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Aligning Point Patterns with Kabsch–Umeyama Algorithm

Kabsch–Umeyama algorithm is a method for aligning and comparing the similarity between two sets of points. It finds the optimal translation, rotation and scaling by minimizing the root-mean-square deviation (RMSD) of the point pairs. The algorithm for finding the optimal rotation was first described by Kabsch (1976, 1978). In this article we're taking a look at a similar method proposed by Umeyama (1991) which, in addition to rotation, also supports scaling.

Kabsch–Umeyama algorithm is efficient and easy to implement because it only requires a few matrix operations. It has many applications in different domains including physics simulation. However, the algorithm requires a predefined mapping between the sets of points. If you don't have this mapping, your data is noisy or incomplete, or you need a non-rigid transformation, methods for point set registration may work better for you.

Example

Before diving into the details, let's test out the algorithm in practise. Below we'll attempt to align the Little Dipper and Big Dipper constellations:

RMSD: 134.14
Step 1/5
JavaScript required

Algorithm

Inputs of the algorithm are two paired sets of \(n\) points represented as \(m\)-dimensional vectors. Let's say \(A = (\textbf{a}_1, \dots, \textbf{a}_n)\) are the reference points which we want to align points \(B = (\textbf{b}_1, \dots, \textbf{b}_n)\) with. We can write out the points as matrices which looks like the following in 2-dimensional case:

\[ A = \begin{bmatrix} x_1 & y_1 \\ x_2 & y_2 \\ \vdots & \vdots \\ x_n & y_n \end{bmatrix} \quad B = \begin{bmatrix} i_1 & j_1 \\ i_2 & j_2 \\ \vdots & \vdots \\ i_n & j_n \end{bmatrix} \]

The algorithm starts by finding the centroids of the points which are their arithmetic means in this case:

\[ \pmb\mu_A = \frac{1}{n}\sum_{i=1}^n \textbf a_i \quad \pmb\mu_B = \frac{1}{n}\sum_{i=1}^n \textbf b_i \]

We also need to the following variance to calculate scaling:

\[\sigma_A^2 = \frac{1}{n}\sum_{i=1}^n ||\textbf a_i - \pmb\mu_A||^2\]

Next, we calculate the following covariance matrix:

\[H = \frac{1}{n}\sum_{i=1}^n (\textbf{a}_i - \pmb\mu_A)^T(\textbf{b}_i - \pmb\mu_B)\]

and compute its singular value decomposition \(H = UDV^T\).

Reflection is sometimes allowed in addition to translation, rotation and scaling. In order to detect and prevent reflection we need the following matrix:

\[ \begin{aligned} d &= \text{sgn}(\text{det}(U)\,\text{det}(V^T)) \\ S &= \text{diag}(\underbrace{1, \dots, 1}_{m-1}, d) \end{aligned} \]

Finally, we can calculate the optimal rotation matrix \(R\) and scale factor \(c\):

\[ \begin{aligned} R &= USV^T \\ c &= \frac{\sigma_A^2}{\text{tr}(DS)} \\ \end{aligned} \]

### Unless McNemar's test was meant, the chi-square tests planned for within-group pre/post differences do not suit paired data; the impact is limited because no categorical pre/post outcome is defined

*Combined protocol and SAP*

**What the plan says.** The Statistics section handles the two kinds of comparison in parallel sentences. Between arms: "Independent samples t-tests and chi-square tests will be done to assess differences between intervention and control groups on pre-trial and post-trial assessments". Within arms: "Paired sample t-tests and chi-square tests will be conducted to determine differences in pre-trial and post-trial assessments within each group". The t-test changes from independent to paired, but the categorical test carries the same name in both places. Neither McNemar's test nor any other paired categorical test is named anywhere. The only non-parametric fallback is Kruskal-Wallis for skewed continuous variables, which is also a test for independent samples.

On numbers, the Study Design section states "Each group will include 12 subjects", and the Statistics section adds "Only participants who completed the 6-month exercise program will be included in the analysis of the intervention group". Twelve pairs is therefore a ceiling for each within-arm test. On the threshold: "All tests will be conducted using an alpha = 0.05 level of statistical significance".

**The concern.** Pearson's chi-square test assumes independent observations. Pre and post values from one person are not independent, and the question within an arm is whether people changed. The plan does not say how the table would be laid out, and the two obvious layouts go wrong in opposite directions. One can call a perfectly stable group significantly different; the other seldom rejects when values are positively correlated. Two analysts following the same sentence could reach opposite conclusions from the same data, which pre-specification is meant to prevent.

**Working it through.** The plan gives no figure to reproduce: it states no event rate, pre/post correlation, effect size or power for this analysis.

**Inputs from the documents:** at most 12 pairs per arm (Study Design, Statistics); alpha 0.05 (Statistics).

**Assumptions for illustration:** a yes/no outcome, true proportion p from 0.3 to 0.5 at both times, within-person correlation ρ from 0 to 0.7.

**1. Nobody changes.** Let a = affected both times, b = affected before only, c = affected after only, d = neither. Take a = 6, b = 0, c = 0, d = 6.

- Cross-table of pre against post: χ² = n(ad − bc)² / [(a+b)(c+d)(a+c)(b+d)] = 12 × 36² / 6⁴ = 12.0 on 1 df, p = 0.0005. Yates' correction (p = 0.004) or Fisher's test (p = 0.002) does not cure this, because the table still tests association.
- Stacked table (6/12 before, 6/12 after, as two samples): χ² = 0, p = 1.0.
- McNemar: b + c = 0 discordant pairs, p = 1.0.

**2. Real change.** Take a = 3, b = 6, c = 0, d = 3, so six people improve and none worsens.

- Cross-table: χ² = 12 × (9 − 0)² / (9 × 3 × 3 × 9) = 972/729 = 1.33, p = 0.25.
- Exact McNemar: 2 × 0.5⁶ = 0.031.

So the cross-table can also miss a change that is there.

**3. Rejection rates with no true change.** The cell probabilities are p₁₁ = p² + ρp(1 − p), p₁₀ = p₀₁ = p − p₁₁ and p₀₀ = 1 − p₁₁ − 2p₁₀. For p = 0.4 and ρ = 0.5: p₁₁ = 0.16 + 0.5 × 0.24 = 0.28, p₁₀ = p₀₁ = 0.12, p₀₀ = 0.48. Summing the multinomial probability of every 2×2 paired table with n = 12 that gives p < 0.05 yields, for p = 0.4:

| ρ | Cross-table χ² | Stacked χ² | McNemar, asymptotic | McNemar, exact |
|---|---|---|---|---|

With these at hand, we can calculate the aligned points \(B' = (\textbf{b}'_1, \dots, \textbf{b}'_n)\) where:

\[ \textbf{b}'_i = \pmb\mu_A + cR(\textbf{b}_i - \pmb\mu_B) \]

Sometimes it's nicer to have a single translation vector \(\textbf{t}\):

\[\textbf{t} = \pmb\mu_A - cR\pmb\mu_B\]

which can then be used to define the alignment as:

\[\textbf{b}'_i = \textbf{t} + cR\textbf{b}_i\]

Implementation

Translating the previous steps into code should be straightforward with linear algebra libraries or languages with such things built-in. Here's an implementation in Python with NumPy:

def kabsch_umeyama(A, B):
    assert A.shape == B.shape
    n, m = A.shape

    EA = np.mean(A, axis=0)
    EB = np.mean(B, axis=0)
    VarA = np.mean(np.linalg.norm(A - EA, axis=1) ** 2)

    H = ((A - EA).T @ (B - EB)) / n
    U, D, VT = np.linalg.svd(H)
    d = np.sign(np.linalg.det(U) * np.linalg.det(VT))
    S = np.diag([1] * (m - 1) + [d])

    R = U @ S @ VT
    c = VarA / np.trace(np.diag(D) @ S)
    t = EA - c * R @ EB

    return R, c, t

Here's how to align the constellations as shown above:

A = np.array([[ 23, 178],
              [ 66, 173],
              [ 88, 187],
              [119, 202],
              [122, 229],
              [170, 232],
              [179, 199]])
B = np.array([[232, 38],
              [208, 32],
              [181, 31],
              [155, 45],
              [142, 33],
              [121, 59],
              [139, 69]])

R, c, t = kabsch_umeyama(A, B)
# R = [[-0.81034281,  0.58595608]
#      [-0.58595608, -0.81034281]]
# c = 1.46166131
# t = [271.3345951, 396.07800317]

B = np.array([t + c * R @ b for b in B])
# B = [[ 29.08878779, 152.36814188]
#      [ 52.37669337, 180.03008629]
#      [ 83.50028582, 204.33920503]
#      [126.28647155, 210.02515345]
#      [131.40664707, 235.37261559]
#      [178.54823113, 222.56285654]
#      [165.79288328, 195.30194121]]

References